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Barracuda CloudGen Firewall

How to Configure CloudGen Firewall and Web Application Firewall Integration

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The Barracuda Web Application Firewall (WAF) and CloudGen Firewall can work in tandem to block IP addresses from which malicious activity was detected. While the WAF is very good at detecting application layer attacks, the CloudGen Firewall is more efficient on the network layer. Connections blocked by the firewall are never forwarded to the WAF, thereby freeing resources that would otherwise have to be used to block known-bad connections.

The CloudGen Firewall is located at the perimeter with the WAF behind it. IP addresses that are blocked by the WAF are synced to the fourth custom external network object on the firewall via REST API calls. For the WAF to see the public IP address of the request and to block the public IP address associated with the request, the WAF must use the firewall as the default gateway.

Blocking IP Addresses for a Detected Attack:
  1. Incoming HTTP/HTTPS connections are forwarded to the WAF.
  2. If an attack is detected by the WAF, the attack is blocked and the IP address is added to the CustomExternalNetworkObject4 on the CloudGen Firewall via REST API call.
  3. Subsequent attacks from the blocked IP address are blocked on the firewall, freeing up resources on the WAF.
  4. After the defined timeout, the IP address is removed from the blocked IP addresses on the WAF and removed from the custom external network object on the firewall via REST API call.

ngf_waf_integration.png

Limitations for High Availability Clusters in the Public Cloud

  • The WAF can only send REST API calls to one firewall. High availability CloudGen Firewall clusters in the public cloud cannot be both updated by one REST API call. An internal load balancer between the WAF and the firewalls can be used to update only the active firewall.

Before You Begin

  • The WAF must use the firewall as the default gateway.
  • In the public cloud, the WAF and the firewall must be deployed into two different subnets.

Step 1. Configure Admin for Accessing the REST API

  1. Go to CONFIGURATION > Configuration Tree > Box > Administrators.
  2. Click Lock.
  3. In the Administrators section, click + to add an administrator account.
  4. Enter restadmin for the Name and click OK. The Administrators window opens.

  5. Configure the admin:
    • Full Name – Enter REST Admin.
    • Assigned Roles – Select Manager.
    • System Level Access – Select No OS Login.
    • Authentication Level – Select Password
    • Password Validation – Select Against Local Password.
    • Password – Enter the password. 
      WAF_01a.png
    • (optional) Peer IP Restriction – Add the IP address of the WAF and remove the 0.0.0.0/0 entry.
      WAF_01b.png
  6. Click OK.
  7. Click Send Changes and Activate.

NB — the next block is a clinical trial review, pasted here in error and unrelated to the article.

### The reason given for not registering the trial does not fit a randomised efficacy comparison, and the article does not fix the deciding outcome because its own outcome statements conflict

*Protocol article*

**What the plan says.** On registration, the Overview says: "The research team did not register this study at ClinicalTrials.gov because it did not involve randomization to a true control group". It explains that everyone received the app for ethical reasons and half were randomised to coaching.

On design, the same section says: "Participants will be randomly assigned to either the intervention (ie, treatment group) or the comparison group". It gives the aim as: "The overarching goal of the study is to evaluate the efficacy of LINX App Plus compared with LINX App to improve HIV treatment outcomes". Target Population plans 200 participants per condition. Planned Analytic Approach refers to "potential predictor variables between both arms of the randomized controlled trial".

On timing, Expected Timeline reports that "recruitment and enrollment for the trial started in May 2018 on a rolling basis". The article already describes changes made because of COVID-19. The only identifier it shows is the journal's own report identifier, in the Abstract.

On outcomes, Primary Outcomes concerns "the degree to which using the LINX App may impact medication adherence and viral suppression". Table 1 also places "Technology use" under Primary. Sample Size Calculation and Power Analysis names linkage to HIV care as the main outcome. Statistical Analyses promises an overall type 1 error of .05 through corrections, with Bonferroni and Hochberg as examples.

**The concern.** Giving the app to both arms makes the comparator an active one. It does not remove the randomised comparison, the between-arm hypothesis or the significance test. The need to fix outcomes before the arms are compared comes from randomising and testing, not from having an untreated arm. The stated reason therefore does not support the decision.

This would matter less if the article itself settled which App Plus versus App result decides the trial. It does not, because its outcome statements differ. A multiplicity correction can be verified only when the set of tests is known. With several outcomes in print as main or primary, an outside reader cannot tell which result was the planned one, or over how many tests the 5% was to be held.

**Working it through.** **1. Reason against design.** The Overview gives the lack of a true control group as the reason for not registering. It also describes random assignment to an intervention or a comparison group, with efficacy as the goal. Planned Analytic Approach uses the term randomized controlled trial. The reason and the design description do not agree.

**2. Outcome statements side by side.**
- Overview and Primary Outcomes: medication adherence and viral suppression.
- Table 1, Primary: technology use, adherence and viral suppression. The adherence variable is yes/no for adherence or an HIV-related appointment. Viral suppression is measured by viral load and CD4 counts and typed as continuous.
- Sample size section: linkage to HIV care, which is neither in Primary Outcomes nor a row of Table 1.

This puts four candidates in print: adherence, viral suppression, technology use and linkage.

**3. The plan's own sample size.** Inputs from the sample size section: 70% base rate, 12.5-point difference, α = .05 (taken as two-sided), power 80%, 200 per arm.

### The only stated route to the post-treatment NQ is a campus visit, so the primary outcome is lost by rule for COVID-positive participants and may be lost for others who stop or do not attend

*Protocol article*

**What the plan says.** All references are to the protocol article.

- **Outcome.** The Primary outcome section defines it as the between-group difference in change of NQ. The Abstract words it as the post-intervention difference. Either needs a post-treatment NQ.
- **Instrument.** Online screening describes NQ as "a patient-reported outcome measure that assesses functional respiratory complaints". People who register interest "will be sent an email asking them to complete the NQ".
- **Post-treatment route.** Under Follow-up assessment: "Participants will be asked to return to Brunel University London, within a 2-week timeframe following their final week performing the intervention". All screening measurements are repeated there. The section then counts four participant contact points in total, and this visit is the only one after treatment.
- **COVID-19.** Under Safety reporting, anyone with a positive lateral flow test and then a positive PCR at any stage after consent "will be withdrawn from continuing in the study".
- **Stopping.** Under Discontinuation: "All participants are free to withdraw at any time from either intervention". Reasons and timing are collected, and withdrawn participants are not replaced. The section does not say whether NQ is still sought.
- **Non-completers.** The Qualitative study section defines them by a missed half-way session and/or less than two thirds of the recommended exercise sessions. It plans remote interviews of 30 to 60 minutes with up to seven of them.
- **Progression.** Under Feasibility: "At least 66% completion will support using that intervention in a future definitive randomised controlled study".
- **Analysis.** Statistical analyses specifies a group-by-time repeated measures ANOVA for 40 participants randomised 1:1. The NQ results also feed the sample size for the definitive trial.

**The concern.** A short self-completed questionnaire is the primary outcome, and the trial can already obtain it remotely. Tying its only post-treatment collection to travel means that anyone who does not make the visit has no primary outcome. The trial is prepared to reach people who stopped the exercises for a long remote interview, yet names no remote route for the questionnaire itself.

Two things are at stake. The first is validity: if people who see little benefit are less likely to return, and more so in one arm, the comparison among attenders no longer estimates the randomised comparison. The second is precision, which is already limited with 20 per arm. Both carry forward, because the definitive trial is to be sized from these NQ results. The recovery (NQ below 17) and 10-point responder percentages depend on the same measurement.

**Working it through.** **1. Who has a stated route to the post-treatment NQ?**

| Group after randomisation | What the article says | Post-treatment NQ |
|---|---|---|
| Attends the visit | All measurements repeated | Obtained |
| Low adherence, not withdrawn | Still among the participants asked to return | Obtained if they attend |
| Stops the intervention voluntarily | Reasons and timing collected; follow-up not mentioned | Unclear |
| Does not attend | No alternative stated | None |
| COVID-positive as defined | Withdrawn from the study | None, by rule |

Step 2. Enable REST API for HTTP or HTTPS

  1. Go to CONFIGURATION > Configuration Tree > Box > Infrastructure Services > REST API Service.
  2. Click Lock.
  3. Verify that either the HTTP or HTTPS Interface of the REST API is enabled. For more information, see REST API.
  4. Click Send Changes and Activate.

Step 3. Create App Redirect Rule for REST API Calls from the WAF

Allow REST API calls for HTTP or HTTPS from the WAF and redirect them to the rest daemon listening on 127.0.0.1:8080 (HTTP) or 127.0.0.1:8443 (HTTPS).

Create an access rule to redirect incoming REST API calls to the REST daemon:

  • Action – Select App Redirect
  • Source – Enter the IP address of the WAF.
  • Service – Select HTTP or HTTPS.
  • Destination – Select the box IP address the WAF uses for the REST API call. In the public cloud, select DHCP Local IP1.
  • Redirection – Enter 127.0.0.1 for the HTTP REST endpoint.

WAF_02.png

Step 3. Create a DST NAT Rule to Forward Web Traffic to the WAF

Create an access rule to forward all incoming HTTP and/or HTTPS traffic to the WAF:

  • Action – Select Dst NAT
  • Source – Select Internet.
  • Service – Select HTTP, HTTPS, or HTTP+S depending on the type of web traffic forwarded to the WAF.
  • Destination – Enter the public IP address of the firewall, or the network object for the dynamic WAN connection. 
  • Redirection – Enter the IP address for the WAF.
  • Connection Method – Select Original Source IP.

WAF_03.png

Step 4. Create an Access Rule to Block Malicious IP Addresses

Create an access rule to block the malicious IP address stored in the custom external object number 4.

  • Action – Select Block
  • Source – Select CustomExternalObject4 .
  • Service – Select HTTP, HTTPS, or HTTP+S depending on the type of application.
  • Destination – Enter the public IP address of the firewall, or the network object for the dynamic WAN connection.

WAF_04.png

Step 5. Configure the Barracuda Web Application Firewall

Go to ADVANCED > CloudGen Firewall Settings and configure the IP address and user for the REST API calls. Go to SECURITY POLICIES > Action Policies to edit the Attack action for the security policies to use Block Client-IP as the Follow Up Action.

WAF_05.png

WAF_06.png

For more information, see Upstream Firewall Configuration and Security Policies.

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